Prayers for the rescuers of children are especially important, he noted. "If the courts ignore the concerns of caseworkers or downplay it, the rescue is incomplete. We ask God to give them all incredible discernment as to how to best protect that child." They also pray for a "Samaritan heart" — one that helps them to be involved, to step up, to report, to protect.
Social workers who must make tough decisions about families especially need prayer and encouragement, said Texas Child Protective Services Program Director Julian Apolinar. "The power of prayer is extremely helpful, particularly with the families that we work with and the children who are under our charge. ... By having as many people pray for these children who need to be in safe, loving, nurturing homes, hopefully that will go a long way."
People are quicker to thank first responders like police, fire and rescue crews and soldiers. That's good, he said. But, "it's easy to forget our other first responders — CPS staff. Our staff go out every day and knock on doors where there is a suspected child in need of protection from maltreatment or abuse. Our staff advocate for these children in the courts' legal system and work diligently trying to find a positive, permanent outcome for the children entrusted to them. These courageous people also need that type of prayer. As social workers, we believe it is our duty and responsibility to ensure that this most vulnerable population is not forgotten. Child abuse awareness and prevention is the entire community's responsibility to protect the unprotected."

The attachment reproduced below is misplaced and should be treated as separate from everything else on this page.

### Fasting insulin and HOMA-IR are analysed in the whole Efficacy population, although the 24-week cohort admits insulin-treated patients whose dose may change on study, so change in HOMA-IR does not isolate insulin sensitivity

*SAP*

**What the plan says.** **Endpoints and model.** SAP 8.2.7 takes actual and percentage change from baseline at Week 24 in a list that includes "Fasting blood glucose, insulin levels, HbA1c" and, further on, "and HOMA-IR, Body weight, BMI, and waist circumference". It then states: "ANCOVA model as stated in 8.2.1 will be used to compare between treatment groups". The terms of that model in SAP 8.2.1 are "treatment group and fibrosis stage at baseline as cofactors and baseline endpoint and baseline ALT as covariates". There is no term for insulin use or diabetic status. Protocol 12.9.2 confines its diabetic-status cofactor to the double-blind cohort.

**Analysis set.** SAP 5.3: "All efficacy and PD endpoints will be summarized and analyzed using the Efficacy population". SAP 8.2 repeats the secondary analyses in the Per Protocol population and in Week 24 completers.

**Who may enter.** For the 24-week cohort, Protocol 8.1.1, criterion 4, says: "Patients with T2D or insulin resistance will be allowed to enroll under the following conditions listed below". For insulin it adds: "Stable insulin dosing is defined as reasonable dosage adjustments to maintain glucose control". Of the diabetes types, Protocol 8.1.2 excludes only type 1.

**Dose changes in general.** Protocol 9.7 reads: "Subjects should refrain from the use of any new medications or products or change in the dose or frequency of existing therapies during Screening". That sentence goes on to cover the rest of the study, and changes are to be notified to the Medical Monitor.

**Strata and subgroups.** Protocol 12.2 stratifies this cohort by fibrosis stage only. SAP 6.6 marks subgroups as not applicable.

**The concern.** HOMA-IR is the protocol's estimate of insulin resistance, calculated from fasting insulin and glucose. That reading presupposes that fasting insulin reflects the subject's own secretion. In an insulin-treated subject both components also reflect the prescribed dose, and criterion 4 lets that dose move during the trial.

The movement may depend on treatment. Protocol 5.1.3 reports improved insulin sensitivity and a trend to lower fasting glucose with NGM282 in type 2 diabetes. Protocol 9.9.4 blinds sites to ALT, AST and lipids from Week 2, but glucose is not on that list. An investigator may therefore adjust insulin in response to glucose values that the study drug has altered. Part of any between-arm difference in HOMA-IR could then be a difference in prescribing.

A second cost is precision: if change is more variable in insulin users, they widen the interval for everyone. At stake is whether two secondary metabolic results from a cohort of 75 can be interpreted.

He hopes, he said, that the power of prayer and commitment from churches and community leaders will one day mean children aren't abused or neglected.
It's a sentiment echoed across the country.
"Utah Division of Child and Family Services is extremely appreciative of those in our community who come together to ensure the safety and well-being of our future — our children," said spokeswoman Elizabeth Sollis. "Child safety is best accomplished when those in the community and positions of power, whether it be policymakers, government agencies, non-governmental agencies or faith-based groups, not only discuss the need for child safety, but take action to make sure it happens. All of our children deserve the best."